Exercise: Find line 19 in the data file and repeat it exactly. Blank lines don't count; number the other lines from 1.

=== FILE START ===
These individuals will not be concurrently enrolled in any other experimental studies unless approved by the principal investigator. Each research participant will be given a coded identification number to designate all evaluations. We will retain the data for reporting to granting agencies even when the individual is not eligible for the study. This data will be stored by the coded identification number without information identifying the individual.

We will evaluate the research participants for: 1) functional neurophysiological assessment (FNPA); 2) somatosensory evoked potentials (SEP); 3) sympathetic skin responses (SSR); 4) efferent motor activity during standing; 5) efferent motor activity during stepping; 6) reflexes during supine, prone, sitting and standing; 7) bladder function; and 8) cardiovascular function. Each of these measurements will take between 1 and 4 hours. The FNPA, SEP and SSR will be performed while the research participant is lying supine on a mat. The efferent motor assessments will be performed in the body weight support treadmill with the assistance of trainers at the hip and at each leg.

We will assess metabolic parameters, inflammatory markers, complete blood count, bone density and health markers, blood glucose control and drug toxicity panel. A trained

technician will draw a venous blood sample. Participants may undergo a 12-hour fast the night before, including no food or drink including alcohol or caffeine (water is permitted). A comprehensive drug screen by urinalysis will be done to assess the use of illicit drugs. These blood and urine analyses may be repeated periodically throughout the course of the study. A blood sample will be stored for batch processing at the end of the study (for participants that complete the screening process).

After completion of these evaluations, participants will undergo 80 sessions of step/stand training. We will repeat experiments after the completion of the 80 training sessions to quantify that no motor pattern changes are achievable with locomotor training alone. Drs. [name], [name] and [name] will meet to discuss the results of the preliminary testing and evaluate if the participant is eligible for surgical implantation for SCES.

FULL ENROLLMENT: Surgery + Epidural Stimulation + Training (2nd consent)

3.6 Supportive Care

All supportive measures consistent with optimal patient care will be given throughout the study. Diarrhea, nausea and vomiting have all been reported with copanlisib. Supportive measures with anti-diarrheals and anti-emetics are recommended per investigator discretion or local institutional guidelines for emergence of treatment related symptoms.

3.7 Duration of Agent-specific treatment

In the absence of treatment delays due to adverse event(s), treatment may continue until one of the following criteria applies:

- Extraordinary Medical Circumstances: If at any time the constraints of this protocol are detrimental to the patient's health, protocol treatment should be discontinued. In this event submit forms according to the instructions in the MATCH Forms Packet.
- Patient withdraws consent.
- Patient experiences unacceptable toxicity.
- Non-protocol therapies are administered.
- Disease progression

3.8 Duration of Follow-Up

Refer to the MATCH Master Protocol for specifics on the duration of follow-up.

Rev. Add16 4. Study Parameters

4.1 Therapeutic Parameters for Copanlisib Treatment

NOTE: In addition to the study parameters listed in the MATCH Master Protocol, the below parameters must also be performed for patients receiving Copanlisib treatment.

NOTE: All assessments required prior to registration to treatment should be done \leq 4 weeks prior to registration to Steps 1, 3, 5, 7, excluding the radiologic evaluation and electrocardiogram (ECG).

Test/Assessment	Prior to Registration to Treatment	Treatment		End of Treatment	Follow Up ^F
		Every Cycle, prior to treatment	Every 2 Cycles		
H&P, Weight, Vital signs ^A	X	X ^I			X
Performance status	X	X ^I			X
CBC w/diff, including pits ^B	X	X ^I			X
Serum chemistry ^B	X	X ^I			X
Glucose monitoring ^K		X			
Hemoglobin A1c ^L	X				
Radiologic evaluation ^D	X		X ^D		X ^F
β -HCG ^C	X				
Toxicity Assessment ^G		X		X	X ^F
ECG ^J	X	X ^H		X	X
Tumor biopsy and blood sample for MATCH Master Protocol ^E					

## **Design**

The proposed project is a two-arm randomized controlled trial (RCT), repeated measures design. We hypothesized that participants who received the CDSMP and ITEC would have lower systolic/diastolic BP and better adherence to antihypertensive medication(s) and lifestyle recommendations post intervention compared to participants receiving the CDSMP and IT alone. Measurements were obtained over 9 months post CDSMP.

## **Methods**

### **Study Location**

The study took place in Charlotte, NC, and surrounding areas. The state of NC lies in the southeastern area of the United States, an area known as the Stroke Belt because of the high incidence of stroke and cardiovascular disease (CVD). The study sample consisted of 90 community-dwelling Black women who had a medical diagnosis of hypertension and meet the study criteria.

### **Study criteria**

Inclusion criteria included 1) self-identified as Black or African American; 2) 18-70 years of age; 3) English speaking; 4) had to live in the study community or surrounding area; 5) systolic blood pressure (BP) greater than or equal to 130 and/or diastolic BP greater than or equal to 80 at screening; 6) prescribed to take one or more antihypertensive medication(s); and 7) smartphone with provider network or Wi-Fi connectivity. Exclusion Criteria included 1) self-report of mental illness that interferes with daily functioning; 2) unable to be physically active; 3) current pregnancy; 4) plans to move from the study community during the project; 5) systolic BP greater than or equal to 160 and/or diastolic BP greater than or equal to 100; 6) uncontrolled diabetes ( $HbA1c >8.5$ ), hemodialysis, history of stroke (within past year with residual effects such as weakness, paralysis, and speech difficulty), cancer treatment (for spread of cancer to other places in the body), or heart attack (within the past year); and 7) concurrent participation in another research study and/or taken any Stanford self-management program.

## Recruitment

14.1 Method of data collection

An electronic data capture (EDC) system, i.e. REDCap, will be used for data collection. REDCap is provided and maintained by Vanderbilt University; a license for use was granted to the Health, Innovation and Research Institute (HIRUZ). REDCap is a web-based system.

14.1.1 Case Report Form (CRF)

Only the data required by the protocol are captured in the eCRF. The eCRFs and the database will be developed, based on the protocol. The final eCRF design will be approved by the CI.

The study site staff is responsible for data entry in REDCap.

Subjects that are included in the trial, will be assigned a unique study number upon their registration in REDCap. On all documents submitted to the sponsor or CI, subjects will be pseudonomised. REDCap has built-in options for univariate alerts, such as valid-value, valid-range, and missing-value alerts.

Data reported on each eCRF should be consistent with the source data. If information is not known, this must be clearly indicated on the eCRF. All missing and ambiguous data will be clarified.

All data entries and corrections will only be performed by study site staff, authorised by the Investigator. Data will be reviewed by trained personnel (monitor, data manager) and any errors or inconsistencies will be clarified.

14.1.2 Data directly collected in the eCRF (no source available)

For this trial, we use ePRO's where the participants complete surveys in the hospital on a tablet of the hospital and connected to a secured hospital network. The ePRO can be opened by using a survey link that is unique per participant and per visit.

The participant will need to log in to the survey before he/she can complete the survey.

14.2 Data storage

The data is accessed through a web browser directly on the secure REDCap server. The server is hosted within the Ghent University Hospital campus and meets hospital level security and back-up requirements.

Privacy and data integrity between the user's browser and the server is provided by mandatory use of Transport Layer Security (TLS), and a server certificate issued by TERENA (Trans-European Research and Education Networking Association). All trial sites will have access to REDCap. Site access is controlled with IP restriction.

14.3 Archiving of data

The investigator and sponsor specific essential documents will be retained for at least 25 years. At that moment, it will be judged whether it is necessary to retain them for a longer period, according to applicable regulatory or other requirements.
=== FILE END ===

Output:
4.1 Therapeutic Parameters for Copanlisib Treatment